Feeds

Muslim clerics issue fatwa banning the devout from Mars One 'suicide' mission

Martian mavericks bite back with Quran quotes

Application security programs and practises

A religious row has broken out over Mars One's plans to send volunteers to the Red Planet on a one-way mission that will be televised for the world's entertainment.

In April the Dutch group Mars One announced plans to send four people to a Martian habitat by 2023, with more settlers arriving every two years. The estimated $6bn cost of the trip will be covered by the sale of TV rights. But now the General Authority of Islamic Affairs and Endowment (GAIAE) has issued a fatwa forbidding devout Muslims from taking part.

"Such a one-way journey poses a real risk to life, and that can never be justified in Islam," the committee said, The Khaleej Times reports. "There is a possibility that an individual who travels to planet Mars may not be able to remain alive there, and is more vulnerable to death."

Up to 500 Muslims are reported to have applied for the Mars One mission, and the GAIAE indicated that some of these people may be trying to escape punishment for crimes here on Earth, or avoid confronting God when they die. It said such efforts were futile since God was everywhere, both on Mars and Earth.

The fatwa, or legal ruling, is the historical form of guidance handed down to those following the Islamic faith, based on a writings in the Quran, or on the accounts of the teachings and practices of the Prophet Mohammed (the Sunnah), or from religious doctrine decided by Muslim clerics.

"Protecting life against all possible dangers and keeping it safe is an issue agreed upon by all religions and is clearly stipulated in verse 4/29 of the Holy Quran: Do not kill yourselves or one another. Indeed, Allah is to you ever Merciful," said the GAIAE's President Professor Dr Farooq Hamada.

The Dutch team behind Mars One begs to differ. In a statement the group said that exploration was a long-standing Muslim tradition and the Quran encouraged adherents to explore the wonders of God's creation.

The group says the mission is not suicidal, since advance missions will deliver to Mars all the necessary ingredients for life before the first humans arrive. This will also give Mars One time to practice their landings using unmanned vessels to reduce the risk of crashing the astronauts onto the Red Planet's surface.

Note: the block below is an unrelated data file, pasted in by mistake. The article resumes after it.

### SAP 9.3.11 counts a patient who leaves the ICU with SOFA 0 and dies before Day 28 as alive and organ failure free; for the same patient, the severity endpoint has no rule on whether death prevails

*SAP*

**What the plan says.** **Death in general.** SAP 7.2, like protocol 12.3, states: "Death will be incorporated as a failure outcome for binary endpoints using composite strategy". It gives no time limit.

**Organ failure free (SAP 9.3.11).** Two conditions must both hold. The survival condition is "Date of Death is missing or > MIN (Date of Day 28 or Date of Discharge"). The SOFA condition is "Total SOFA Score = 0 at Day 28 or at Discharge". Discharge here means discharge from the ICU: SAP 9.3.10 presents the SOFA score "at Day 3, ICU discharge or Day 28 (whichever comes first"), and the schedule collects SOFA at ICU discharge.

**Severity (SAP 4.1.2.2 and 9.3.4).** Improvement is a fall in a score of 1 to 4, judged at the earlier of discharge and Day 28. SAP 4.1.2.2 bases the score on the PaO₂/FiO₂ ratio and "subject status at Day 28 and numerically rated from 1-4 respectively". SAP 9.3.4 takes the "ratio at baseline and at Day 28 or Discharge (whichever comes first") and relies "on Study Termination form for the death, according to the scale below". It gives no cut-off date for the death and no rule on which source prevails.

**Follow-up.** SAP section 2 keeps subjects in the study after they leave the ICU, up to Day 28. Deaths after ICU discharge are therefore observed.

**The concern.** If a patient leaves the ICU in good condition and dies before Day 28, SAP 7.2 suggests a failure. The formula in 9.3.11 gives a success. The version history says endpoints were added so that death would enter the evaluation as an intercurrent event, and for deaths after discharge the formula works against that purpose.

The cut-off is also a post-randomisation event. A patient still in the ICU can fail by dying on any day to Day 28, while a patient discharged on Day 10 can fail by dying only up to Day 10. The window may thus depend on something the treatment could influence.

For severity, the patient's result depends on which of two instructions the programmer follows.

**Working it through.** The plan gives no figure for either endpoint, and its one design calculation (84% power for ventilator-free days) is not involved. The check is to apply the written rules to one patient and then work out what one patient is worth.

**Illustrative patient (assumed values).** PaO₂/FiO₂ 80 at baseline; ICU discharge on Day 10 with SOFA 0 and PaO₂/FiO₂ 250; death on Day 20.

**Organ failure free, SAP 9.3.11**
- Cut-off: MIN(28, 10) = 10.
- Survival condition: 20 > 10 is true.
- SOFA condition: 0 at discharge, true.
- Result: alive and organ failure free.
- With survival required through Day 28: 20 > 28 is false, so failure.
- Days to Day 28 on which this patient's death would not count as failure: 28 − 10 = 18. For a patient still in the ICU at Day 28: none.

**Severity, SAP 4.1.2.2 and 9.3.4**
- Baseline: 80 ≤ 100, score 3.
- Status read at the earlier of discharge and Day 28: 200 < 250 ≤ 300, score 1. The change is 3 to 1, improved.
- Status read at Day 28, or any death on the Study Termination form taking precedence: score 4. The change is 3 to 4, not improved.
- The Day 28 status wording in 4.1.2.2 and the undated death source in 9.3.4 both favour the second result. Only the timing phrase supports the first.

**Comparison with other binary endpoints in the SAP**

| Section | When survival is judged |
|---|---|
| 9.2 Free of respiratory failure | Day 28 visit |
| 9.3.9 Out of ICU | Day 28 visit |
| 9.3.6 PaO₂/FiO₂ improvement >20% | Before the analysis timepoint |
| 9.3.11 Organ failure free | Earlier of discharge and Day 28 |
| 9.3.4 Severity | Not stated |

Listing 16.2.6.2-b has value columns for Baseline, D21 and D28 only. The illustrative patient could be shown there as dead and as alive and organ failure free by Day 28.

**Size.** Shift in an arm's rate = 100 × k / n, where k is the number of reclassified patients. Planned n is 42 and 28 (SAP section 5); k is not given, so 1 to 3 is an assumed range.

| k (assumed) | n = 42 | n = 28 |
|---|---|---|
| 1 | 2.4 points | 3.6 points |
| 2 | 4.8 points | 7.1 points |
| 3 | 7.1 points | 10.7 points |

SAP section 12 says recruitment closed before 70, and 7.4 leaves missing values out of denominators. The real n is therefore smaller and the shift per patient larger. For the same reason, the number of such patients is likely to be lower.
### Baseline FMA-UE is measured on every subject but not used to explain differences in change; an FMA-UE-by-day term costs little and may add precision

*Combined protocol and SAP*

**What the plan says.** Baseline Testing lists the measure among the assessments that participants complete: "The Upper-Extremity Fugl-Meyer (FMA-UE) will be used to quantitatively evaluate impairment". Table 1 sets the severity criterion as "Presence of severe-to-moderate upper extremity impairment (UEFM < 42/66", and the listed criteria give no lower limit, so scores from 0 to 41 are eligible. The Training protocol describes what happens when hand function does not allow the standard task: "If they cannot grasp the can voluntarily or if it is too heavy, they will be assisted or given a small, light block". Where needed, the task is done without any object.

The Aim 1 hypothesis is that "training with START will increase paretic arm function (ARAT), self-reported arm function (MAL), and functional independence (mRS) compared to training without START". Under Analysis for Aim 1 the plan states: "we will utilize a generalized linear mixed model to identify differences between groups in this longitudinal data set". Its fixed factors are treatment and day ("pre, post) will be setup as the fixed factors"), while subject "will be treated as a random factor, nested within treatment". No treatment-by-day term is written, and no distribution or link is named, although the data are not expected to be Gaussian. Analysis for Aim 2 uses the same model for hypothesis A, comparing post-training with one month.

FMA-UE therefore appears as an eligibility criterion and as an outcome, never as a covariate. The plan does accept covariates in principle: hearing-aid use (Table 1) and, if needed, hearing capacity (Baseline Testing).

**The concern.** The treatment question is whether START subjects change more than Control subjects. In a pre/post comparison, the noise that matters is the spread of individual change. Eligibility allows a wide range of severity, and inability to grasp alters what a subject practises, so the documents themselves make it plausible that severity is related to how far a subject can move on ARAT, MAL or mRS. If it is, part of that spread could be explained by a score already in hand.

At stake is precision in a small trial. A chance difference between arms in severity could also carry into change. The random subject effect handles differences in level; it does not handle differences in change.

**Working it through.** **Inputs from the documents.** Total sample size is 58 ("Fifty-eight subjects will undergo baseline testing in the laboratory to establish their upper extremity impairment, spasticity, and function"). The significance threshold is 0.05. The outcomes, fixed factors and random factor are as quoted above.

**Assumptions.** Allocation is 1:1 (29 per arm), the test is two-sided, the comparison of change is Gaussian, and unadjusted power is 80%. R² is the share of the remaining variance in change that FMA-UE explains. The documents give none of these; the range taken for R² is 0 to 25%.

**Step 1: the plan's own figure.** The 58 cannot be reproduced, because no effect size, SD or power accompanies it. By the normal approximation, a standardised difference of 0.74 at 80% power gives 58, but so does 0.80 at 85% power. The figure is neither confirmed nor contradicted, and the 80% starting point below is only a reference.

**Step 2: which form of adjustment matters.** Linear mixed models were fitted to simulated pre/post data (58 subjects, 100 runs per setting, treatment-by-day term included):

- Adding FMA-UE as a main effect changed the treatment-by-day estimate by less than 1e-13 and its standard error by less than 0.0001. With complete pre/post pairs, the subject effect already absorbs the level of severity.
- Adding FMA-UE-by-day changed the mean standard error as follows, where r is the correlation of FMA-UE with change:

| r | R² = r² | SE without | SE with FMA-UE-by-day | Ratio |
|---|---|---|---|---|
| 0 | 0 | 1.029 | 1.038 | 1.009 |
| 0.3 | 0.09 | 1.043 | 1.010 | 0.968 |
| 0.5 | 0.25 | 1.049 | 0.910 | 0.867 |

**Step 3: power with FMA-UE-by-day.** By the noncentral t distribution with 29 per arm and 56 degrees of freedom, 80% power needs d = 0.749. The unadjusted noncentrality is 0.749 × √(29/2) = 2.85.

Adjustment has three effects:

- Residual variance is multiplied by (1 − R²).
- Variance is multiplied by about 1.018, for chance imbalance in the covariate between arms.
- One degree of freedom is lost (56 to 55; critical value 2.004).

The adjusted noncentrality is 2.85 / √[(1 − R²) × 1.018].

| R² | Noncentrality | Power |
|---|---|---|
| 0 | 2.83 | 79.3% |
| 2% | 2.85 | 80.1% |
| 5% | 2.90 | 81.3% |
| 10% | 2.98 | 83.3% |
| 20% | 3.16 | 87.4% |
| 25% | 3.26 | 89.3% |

"Mars One respectfully requests GAIAE to cancel the fatwa and make the greatest Rihla, or journey, of all times open for Muslims too," said Mars One.

"They can be the first Muslims to witness the signs of God's creation in heaven, drawing upon the rich culture of travel and exploration of early Islam. The lives and journey of the first Mars settlers will tell us more about our place in the universe than any other humans before us."

In the meantime the team notes that the fatwa only prohibits Muslims from going on the actual mission, not from applying to take part and undergo the eight years of training required for the trip. The team vowed to work with the GAIAE to assuage its concerns in the meantime. ®

Build a business case: developing custom apps

More from The Register

next story
Just TWO climate committee MPs contradict IPCC: The two with SCIENCE degrees
'Greenhouse effect is real, but as for the rest of it ...'
BEST BATTERY EVER: All lithium, all the time, plus a dash of carbon nano-stuff
We have found the Holy Grail (of batteries) - boffins
Asteroid's DINO KILLING SPREE just bad luck – boffins
Sauricide WASN'T inevitable, reckon scientists
Flamewars in SPAAACE: cooler fires hint at energy efficiency
Experiment aboard ISS shows we should all chill out for cleaner engines
The Sun took a day off last week and made NO sunspots
Someone needs to get that lazy star cooking again before things get cold around here
Boffins discuss AI space program at hush-hush IARPA confab
IBM, MIT, plenty of others invited to fill Uncle Sam's spy toolchest, but where's Google?
Famous 'Dish' radio telescope to be emptied in budget crisis: CSIRO
Radio astronomy suffering to protect Square Kilometre Array
prev story

Whitepapers

Implementing global e-invoicing with guaranteed legal certainty
Explaining the role local tax compliance plays in successful supply chain management and e-business and how leading global brands are addressing this.
Consolidation: The Foundation for IT Business Transformation
In this whitepaper learn how effective consolidation of IT and business resources can enable multiple, meaningful business benefits.
Application security programs and practises
Follow a few strategies and your organization can gain the full benefits of open source and the cloud without compromising the security of your applications.
How modern custom applications can spur business growth
Learn how to create, deploy and manage custom applications without consuming or expanding the need for scarce, expensive IT resources.
Securing Web Applications Made Simple and Scalable
Learn how automated security testing can provide a simple and scalable way to protect your web applications.